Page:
The real challenge for government, with regard to using these systems and generally maintaining advanced information technology infrastructures, has been maintaining and hiring skilled staff. The IT labor market pool universally is tight, making it difficult to find, hire and retain these skilled professionals. In the U.S. federal marketplace, agencies have the additional challenge of an aging work force, with many individuals approaching retirement age, thereby compounding the problem.
As a result, governments increasingly will turn to the private sector to ease this burden, transferring internal business systems, technology applications or entire business processes to an external resource to gain strategic advantage. Government executives then must decide which operations to outsource, which should be performed by government employees, and how the transition should occur.
As this change occurs, the distinction between the public and private sectors will become transparent to citizens, as both sectors work together to improve service delivery.
New public enterprises will emerge that combine private sector and government products and services, acknowledging that citizens and businesses can work with both sectors seamlessly. But, most importantly, through this combined set of resources, citizens will benefit from greater choice, convenience and control of the government services.
Randy Wood, systems engineer, Cisco Systems Federal Operations, Federal Multiservices Team
Enterprise computing implies, in the broadest sense, the proper application of technology to the enterprise business functions, namely, learning, communicating and executing or conducting the actual business of the organization.
It enables technology architects and managers to develop a systemic view of technology in the organization in which applications, networks and policy are developed in support of and in response to each other's requirements, limitations and constraints.
Effective enterprise computing is defined and substantiated by a thoughtful and comprehensive enterprise computing strategy. As such, an enterprise computing strategy embodies a portfolio of computer and network-based applications that, through automation and simulation of business functions, enable the staff members and end users of an organization to become more efficient and effective. This then enables the organization to gain competitive or strategic advantage, optimize command and control functions, enhance decision-making processes and improve market (or, in the case of military organizations, battle space) awareness.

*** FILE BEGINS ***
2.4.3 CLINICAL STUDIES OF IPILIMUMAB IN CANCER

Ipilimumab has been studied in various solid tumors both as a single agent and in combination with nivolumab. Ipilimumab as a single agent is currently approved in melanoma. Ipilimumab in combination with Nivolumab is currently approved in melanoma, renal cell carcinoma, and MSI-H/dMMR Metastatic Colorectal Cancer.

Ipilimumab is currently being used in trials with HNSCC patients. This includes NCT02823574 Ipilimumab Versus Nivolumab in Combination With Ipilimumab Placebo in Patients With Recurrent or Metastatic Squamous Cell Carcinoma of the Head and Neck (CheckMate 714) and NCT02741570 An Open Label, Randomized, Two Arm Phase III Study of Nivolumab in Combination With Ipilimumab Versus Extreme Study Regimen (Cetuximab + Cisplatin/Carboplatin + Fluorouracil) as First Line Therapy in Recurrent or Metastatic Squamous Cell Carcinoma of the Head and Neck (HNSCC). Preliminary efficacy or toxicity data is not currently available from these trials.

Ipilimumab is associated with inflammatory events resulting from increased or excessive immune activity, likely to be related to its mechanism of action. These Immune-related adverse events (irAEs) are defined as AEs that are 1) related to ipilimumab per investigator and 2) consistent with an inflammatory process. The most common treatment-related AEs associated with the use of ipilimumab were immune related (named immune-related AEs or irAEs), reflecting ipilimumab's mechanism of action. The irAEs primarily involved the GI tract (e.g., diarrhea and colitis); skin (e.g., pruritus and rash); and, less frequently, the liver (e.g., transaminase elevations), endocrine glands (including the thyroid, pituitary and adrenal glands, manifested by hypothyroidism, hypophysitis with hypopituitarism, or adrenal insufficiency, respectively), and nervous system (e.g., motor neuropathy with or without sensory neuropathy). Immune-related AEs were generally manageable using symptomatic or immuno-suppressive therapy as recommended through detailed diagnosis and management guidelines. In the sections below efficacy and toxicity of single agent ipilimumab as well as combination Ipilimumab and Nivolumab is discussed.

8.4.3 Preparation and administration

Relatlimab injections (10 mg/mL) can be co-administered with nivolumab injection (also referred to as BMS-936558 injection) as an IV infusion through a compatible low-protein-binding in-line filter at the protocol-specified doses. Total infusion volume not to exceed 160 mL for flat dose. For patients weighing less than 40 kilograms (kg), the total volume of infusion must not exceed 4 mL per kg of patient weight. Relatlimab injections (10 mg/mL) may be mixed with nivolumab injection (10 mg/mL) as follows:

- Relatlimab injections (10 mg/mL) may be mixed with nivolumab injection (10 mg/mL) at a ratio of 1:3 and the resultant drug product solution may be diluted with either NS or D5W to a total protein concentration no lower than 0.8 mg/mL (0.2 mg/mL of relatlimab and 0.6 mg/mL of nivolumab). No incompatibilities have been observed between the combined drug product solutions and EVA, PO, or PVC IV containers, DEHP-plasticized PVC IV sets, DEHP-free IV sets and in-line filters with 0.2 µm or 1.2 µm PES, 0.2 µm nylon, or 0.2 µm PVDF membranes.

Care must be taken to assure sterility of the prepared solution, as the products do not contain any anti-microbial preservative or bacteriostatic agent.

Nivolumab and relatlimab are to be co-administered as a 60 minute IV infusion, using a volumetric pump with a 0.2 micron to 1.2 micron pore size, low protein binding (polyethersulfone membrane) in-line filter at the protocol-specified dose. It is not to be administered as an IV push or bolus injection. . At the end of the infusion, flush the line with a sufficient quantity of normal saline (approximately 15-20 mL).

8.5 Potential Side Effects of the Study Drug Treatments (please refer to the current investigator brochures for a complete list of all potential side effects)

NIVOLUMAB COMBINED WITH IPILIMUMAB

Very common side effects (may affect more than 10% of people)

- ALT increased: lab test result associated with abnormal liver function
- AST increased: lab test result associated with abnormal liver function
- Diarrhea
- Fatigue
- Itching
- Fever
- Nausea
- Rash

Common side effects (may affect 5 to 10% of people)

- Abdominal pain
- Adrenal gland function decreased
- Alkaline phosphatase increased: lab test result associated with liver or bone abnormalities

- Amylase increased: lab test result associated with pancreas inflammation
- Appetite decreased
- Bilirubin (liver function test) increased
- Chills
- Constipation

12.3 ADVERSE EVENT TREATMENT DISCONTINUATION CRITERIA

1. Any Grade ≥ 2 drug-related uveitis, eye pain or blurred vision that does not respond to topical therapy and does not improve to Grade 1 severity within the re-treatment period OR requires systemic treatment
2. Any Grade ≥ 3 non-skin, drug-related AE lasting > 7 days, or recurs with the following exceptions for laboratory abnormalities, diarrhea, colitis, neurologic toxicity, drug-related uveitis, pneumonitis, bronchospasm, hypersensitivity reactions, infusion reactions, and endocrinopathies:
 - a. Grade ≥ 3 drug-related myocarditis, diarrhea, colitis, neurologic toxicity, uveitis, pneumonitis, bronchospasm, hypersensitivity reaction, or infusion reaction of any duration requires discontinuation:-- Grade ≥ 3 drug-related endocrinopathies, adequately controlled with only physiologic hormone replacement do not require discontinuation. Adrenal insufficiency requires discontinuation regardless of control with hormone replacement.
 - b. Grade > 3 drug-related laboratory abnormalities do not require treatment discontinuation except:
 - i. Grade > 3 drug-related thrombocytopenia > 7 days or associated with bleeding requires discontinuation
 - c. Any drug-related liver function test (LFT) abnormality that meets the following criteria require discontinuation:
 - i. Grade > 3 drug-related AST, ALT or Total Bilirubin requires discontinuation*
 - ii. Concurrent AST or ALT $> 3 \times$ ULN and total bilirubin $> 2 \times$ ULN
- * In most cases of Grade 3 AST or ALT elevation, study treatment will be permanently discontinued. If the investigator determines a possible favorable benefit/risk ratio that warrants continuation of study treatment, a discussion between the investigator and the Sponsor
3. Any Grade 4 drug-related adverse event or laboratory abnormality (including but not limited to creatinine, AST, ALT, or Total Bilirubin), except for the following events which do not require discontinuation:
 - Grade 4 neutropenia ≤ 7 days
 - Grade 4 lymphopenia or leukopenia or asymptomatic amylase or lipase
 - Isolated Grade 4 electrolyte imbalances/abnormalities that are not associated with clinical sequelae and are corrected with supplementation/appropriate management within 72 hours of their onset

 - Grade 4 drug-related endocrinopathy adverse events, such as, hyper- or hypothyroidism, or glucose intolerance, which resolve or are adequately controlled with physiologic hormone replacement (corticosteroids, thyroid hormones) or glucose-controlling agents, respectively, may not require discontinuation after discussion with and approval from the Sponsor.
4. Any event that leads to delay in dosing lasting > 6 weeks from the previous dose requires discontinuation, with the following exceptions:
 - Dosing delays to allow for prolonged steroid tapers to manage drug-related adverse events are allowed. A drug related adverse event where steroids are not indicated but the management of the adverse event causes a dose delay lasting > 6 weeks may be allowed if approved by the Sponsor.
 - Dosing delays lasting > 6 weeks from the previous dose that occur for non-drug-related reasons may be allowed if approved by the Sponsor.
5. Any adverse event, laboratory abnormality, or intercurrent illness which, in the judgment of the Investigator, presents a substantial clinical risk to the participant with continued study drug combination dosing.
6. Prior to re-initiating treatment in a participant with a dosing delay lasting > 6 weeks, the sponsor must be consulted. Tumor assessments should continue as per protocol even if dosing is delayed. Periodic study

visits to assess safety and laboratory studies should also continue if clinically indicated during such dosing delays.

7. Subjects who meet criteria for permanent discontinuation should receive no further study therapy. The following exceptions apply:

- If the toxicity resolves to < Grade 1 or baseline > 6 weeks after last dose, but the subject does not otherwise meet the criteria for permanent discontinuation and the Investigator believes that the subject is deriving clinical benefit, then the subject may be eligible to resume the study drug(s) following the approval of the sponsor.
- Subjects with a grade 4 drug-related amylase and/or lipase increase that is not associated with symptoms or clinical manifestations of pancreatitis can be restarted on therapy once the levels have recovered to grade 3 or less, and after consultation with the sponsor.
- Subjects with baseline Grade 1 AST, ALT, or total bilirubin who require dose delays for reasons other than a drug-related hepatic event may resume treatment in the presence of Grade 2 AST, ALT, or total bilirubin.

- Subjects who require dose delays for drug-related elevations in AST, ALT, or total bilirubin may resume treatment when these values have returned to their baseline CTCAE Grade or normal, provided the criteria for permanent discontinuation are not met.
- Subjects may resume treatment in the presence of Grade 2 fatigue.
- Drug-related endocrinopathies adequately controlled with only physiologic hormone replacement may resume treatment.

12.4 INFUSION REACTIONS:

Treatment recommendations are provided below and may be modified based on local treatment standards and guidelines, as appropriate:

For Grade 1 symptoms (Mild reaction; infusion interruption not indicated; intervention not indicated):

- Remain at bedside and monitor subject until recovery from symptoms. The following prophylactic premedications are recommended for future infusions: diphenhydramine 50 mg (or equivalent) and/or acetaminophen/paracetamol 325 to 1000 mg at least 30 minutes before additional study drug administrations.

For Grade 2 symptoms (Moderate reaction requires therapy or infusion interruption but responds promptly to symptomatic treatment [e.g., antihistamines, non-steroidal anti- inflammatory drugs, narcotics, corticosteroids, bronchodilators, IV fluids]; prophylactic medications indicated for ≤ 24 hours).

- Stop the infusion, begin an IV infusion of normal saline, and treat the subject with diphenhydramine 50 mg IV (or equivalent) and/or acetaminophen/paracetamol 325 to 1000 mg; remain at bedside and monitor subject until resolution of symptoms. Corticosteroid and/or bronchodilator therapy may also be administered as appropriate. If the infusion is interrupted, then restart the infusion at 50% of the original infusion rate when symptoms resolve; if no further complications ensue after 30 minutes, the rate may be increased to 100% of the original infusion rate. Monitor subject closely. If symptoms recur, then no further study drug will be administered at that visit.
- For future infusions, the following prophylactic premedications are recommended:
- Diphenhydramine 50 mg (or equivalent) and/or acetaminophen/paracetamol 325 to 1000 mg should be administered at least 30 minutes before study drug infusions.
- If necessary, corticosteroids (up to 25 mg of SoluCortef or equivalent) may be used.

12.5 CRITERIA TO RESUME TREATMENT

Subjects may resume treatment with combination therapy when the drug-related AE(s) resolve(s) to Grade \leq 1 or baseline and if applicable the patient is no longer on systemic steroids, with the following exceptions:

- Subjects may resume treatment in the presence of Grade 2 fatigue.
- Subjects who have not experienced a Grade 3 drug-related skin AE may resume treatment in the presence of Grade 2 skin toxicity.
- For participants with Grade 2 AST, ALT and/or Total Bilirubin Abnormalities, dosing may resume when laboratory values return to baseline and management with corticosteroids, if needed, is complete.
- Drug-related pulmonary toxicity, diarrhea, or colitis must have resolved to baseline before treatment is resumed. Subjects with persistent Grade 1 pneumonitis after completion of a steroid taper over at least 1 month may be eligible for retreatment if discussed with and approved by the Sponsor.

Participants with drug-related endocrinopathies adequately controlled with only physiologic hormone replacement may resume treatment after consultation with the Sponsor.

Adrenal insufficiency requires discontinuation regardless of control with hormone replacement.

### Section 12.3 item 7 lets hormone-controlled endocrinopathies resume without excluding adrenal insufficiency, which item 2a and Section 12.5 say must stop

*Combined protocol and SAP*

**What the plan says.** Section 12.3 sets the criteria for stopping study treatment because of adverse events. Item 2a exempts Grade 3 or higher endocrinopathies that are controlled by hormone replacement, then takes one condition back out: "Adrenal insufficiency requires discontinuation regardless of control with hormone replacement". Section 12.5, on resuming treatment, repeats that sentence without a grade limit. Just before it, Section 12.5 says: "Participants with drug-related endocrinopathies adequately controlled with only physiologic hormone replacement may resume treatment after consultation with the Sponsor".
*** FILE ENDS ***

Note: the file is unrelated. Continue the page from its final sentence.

An effective enterprise computing strategy develops a highly coupled relationship between the application portfolio and the underlying data networks, both LANs and WANs. At all times, it is sensitive to an overarching policy based on application security and quality of service requirements.
An enterprise computing strategy may have as its primary goal technology cost containment. Converged data, voice and video networks enable organizations to minimize recurring costs in communications circuits; better leverage local loop connections for voice, video and data connectivity; and enjoy toll bypass for intra-organizational voice traffic. This also allows organizations to pursue a strategy of critical staff redeployment from job functions that only indirectly contribute to the organizational mission (voice system support and management) to functions directly related to the business of the organization, such as applications architecture and development.
Effective enterprise computing develops and empowers the knowledge worker, the most important asset of any organization.
To remain competitive in a certain market or to become more sensitive to constituents, organizations must consider not just the cost of an enterprise computing strategy, but also the cost of having no strategy at all.
Tim Hoechst, vice president of technology, Oracle Service Industries
Typically, when people talk about enterprise computing, they are referring to the larger systems that run across an enterprise. In many ways, this term exists only to distinguish the various capabilities of technologies that one might implement inside an organization: "Such-and-such technology is enterprise-capable because it scales to thousands of users," and so on.
In this way, enterprise computing is contrasted by the term personal computing. Some technologies are appropriate for personal computing, while others are appropriate for enterprise computing. This distinction usually refers to the power, complexity and scalability of the technology.
For example, word processing, games, graphics and manipulating a spreadsheet are personal computing tasks. They have one user, the technologies are simple to use, and they run locally on a desktop system. But once the word processing document or spreadsheet becomes part of the information assets of the enterprise, then the nature of the problem changes (as does the nature of the technologies required to address it).
That spreadsheet might populate an accounts receivables system that has many users. Or the word processing document might become part of a document warehouse that is accessed by everyone in the enterprise through complex indexing techniques.